Contrary to some of the other opinions offered about this book, I thought the technology god and all his contemporaries were appropriate. I can't presume to know what, if any, social commentary Gaiman was trying to make, but the book rang true to me as I look around and see what my friends, my family, and I spend so much time doing. We use a lot of technology. I've often thought: "What would I do without technology." Even though I remember a time when black and white 13" TV's were still in fashion, I can't imagine turning back the clock to those times. I *need* highspeed internet and a cell phone. In a sense I worship technology. And I'm not alone.
So in a world where our unintentional idols are born into honest-to-goodness deities, I found Gaiman's take on the matter to be stupendous and fun. Also, I learned a lot about ancient deities from the world over.
And besides which, that isn't even the point of the story! That's just a premise. The actual story is about Shadow (the protagonist's actual name) and his journey as he learns about these gods as well as other gods who've existed for centuries, and his interactions with them. Why is he important to them? This is the story.
I did find it a bit over-the-top in the gratuitous obscenity department on at least one occasion, but then... it was so over-the-top as to be ridiculous and silly. Either way, not really my cup of tea.
The story was fun, beginning to end. And the narrator was very skilled. Enjoyable to listen to, talented for keeping different voices tied to the correct character. Fantastic work!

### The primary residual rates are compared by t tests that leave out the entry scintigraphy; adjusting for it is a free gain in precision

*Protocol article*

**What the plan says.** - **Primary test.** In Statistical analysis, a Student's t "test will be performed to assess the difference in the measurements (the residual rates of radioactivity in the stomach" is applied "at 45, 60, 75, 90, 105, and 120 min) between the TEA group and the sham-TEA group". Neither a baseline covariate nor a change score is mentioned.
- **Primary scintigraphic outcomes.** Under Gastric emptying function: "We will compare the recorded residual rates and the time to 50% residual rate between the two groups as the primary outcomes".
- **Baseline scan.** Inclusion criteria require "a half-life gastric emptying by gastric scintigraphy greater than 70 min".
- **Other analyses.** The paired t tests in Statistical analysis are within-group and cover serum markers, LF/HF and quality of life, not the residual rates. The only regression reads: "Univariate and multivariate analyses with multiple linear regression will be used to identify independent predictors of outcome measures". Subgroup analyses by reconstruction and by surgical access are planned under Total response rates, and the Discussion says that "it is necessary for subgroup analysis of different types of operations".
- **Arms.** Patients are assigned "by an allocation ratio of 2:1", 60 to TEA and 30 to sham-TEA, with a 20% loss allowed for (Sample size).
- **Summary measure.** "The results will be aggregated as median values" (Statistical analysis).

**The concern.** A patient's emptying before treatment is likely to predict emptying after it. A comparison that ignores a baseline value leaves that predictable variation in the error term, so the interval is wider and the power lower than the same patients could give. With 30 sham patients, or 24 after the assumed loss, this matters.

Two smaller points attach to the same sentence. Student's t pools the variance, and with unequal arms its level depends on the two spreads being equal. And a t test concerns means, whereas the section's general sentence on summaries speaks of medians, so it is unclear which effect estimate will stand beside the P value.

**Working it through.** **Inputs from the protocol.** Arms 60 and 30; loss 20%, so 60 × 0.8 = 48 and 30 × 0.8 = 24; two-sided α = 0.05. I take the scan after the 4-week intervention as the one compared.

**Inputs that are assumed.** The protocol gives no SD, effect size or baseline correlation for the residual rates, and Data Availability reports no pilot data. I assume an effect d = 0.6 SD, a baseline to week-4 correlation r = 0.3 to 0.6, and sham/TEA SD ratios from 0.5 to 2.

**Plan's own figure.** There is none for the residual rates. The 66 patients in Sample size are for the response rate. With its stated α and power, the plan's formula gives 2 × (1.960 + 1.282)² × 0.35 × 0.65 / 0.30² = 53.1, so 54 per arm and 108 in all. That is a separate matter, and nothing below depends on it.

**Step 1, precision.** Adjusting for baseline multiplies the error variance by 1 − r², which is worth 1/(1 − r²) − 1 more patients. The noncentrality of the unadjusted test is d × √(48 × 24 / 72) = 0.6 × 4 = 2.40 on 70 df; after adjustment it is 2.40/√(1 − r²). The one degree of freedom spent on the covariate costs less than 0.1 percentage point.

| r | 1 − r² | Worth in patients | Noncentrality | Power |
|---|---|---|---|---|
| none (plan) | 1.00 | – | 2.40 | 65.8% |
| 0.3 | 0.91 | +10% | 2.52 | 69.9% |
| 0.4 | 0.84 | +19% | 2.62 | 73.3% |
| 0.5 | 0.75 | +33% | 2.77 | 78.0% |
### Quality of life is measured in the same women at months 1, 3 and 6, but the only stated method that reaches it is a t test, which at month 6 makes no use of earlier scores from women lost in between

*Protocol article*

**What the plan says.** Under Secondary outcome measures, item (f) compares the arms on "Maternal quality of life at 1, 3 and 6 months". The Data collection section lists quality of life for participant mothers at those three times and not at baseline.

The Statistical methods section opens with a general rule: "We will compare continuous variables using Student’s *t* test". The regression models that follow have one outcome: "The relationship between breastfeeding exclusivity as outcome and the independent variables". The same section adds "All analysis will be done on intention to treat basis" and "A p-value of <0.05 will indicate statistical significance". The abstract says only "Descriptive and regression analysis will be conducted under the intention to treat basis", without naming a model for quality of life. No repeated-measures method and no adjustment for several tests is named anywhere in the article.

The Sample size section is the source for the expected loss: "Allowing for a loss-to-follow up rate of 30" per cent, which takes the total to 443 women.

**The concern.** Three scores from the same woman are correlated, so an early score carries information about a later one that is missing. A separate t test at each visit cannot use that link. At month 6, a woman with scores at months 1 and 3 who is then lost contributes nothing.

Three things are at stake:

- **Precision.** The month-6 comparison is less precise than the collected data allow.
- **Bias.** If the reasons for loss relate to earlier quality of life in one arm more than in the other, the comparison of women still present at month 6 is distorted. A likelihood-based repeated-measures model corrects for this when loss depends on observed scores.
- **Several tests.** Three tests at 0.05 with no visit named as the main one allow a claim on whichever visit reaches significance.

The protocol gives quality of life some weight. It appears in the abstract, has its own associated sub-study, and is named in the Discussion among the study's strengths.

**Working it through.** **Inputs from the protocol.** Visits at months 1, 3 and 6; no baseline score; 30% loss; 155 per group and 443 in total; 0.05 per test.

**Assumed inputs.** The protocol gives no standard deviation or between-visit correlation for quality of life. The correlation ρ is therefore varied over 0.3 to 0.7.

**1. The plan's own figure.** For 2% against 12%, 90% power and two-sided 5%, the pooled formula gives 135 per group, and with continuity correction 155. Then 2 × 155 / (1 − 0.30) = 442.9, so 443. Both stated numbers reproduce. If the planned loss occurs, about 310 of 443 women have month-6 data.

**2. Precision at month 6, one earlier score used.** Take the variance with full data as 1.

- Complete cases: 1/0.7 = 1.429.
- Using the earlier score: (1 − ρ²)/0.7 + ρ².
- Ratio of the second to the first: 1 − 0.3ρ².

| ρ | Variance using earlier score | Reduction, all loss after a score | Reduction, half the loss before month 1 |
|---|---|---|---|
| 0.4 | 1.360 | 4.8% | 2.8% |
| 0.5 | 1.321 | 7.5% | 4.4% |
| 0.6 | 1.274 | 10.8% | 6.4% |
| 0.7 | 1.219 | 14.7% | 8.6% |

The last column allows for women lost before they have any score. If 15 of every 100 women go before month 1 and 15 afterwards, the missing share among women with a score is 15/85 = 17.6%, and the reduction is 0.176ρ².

If you like Gaiman, you'll probably like this book.
This book was not at all what I was expecting but I was certainly not disappointed. The narration was very good. I kept thinking "This narrator sounds so ... melancholy" which I understood the character herself to be. The second narrator was also very good, inflective and driven. Very good voice acting from both women.
The story itself is very well told. I loved every moment of it, from the very beginning to the last sentence. What I loved most about it, was the fact that it isn't one story. It's several stories woven together so masterfully that you don't really feel like there is any segmentation from one to another, even when the story-within-a-story is very obvious.
I was surprise to learn that this is the author's first published work. I certainly look forward to additional titles from this very talented story teller.